Yesterday’s post about amateurism drew a lot of impassioned commentary in support of Bob Bowlsby’s argument that equal effort by student-athletes requires equal treatment by the schools and the NCAA. The best example of that:
FYI, I asked multiple womens golfers from 16 of the top 25 teams @ a tournament in Hilton Head, SC last month how much time they practice & spend competing. Every one said 4-5 hours a day 7 days a week except when playing in a tournament. Last week, I ran into the U of Illinois womens golf team @ my neighborhood course practicing after competing in a tournament the prior 3 days. This was during spring break. Most of these girls were business, psychology, public relations, biology, spanish, early child development, etc majors and were earning good grades. These girls bust their asses for UGA just like the football & basketball players but don’t get the same “star” treatment & bennies. Heck yes the $ from football & basketball should be spread around to support the other sports. I don’t care how much $ the school/AD earns off of any sport. If you are not there for the education via a free scholarship, go earn your keep on your athletic talent in some minor league. Unhappy with the NFL rules, go sue them for the right to earn a job
I don’t doubt the sincerity of that statement. Nor do I doubt the effort that every one of those golfers gives. But even starting with the assumption that each NCAA student-athlete busts as much ass as the next one, ultimately I don’t find the argument convincing. The problem with the argument is that it romanticizes college athletics to an unrealistic extent. The reality is that the playing field for student-athletes isn’t level right now.
First of all, as much as we’d like to think otherwise, equal effort isn’t rewarded equally. I’m guessing that those lady golfers have scholarships from Georgia as a result of Title IX requirements, but their male counterparts (along with other male student-athletes participating in non-revenue sports) don’t fare as well in that department. Again, if it’s all about equal effort, why should that be the case? And taking Bowlsby’s line of reasoning out to its full extent, how can you justify a failure to treat every kid playing Division III sports to the same scholarship opportunities? They work just as hard, right?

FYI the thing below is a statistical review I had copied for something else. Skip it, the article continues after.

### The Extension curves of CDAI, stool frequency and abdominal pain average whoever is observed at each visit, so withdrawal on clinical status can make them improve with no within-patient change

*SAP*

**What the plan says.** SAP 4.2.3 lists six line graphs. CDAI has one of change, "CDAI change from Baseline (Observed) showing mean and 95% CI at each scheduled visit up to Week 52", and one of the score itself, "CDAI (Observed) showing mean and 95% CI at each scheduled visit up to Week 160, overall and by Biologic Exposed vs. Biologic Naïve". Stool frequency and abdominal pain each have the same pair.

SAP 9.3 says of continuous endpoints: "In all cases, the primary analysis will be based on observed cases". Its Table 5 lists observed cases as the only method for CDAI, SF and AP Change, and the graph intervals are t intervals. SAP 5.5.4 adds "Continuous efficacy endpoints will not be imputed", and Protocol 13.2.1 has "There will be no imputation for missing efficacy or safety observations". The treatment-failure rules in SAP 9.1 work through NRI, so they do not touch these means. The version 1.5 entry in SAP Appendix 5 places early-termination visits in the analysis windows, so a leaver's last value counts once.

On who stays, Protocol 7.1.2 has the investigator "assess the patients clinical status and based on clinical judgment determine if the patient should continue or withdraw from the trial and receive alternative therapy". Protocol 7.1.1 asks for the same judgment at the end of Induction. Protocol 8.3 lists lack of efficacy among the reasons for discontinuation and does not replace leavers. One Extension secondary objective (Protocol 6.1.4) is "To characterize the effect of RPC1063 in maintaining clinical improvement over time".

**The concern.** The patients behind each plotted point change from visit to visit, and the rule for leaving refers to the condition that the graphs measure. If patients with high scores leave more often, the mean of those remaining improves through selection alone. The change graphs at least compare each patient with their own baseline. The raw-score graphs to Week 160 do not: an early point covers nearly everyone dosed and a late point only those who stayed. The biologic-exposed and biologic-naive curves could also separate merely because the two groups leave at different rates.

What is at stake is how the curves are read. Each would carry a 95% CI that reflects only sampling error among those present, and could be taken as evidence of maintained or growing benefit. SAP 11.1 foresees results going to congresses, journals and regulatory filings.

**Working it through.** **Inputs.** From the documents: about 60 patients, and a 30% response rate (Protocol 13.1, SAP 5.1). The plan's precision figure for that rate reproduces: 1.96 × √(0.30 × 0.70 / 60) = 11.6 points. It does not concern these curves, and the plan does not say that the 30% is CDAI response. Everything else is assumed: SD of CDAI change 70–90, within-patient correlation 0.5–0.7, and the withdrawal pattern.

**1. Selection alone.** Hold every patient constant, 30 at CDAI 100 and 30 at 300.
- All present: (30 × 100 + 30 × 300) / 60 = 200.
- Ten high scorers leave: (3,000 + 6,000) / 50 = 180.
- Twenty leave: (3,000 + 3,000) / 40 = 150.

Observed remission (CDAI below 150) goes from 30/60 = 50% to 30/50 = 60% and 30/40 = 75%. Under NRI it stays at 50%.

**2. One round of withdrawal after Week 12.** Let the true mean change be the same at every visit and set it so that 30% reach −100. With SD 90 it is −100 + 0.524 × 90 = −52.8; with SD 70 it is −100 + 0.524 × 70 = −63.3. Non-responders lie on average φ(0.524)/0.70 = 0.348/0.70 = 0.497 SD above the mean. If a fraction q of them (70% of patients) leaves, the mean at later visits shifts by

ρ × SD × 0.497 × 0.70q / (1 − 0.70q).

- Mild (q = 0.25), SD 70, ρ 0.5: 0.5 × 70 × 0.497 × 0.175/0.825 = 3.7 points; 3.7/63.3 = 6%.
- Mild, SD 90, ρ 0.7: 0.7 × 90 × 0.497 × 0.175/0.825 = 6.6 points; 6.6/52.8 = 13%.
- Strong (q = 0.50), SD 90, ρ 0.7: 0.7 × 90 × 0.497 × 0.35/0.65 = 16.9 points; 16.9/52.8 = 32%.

The answer is that they don’t make any money for their schools. Hard work only goes so far when it comes to getting a piece of the pie.
Second, it’s a fool’s errand to pretend Emmert and Bowlsby aren’t aware of that. Emmert and the power conference commissioners are pushing a stipend – hell, call that for what it is, player payment – for football and basketball student-athletes. Why are they advocating different treatment for those student-athletes than for the rest of the 400,000+ they claim to represent? Again, it’s not about the effort. It’s about the revenue stream.
Third, the irony of the last two sentences of that comment doesn’t escape me. Those women golfers have an avenue available to them that is denied to the players bringing in the money. They can turn pro any time they want. Indeed, they don’t even have to go to college to pursue a professional golf career if they’re talented enough.
College athletics is hyper-monetized now. Nobody on the management side advocates going back to a simpler time; they can’t afford to. So instead they pitch a bifurcated vision in which they claim the players in revenue producing sports must be insulated from the rewards of their efforts, even as they are forced to make greater sacrifices in the name of revenue generation (you think any of those women golfers have ever had to miss as much school as the kids who played for the national title last night did?) and in which any dollar delivered to those players has to come out of the pockets of the rest of the 400,000 student-athletes in some sort of zero-sum game. Except for that stipend, of course.
Don’t insult my intelligence.
It’s not your father’s status quo anymore. That didn’t just happen overnight, either, in case you haven’t noticed what an absolute cock-up SEC scheduling has become since Mike Slive decided he needed to revisit the conference’s broadcast deals. And here’s the last thing to consider: what you’ve got now is nothing compared to what’s going to happen if and when the NCAA starts losing some of those antitrust suits.
Now, what we think doesn’t matter in the vast scheme of things. But Bob Bowlsby? Different story there. Either the suits need to start smelling what they’re trying to sell to us and adapt to the times, or wait to get run over and lose the opportunity to direct where college athletics goes. In any event, the rest of us had better get used to accepting the limited value of equal effort.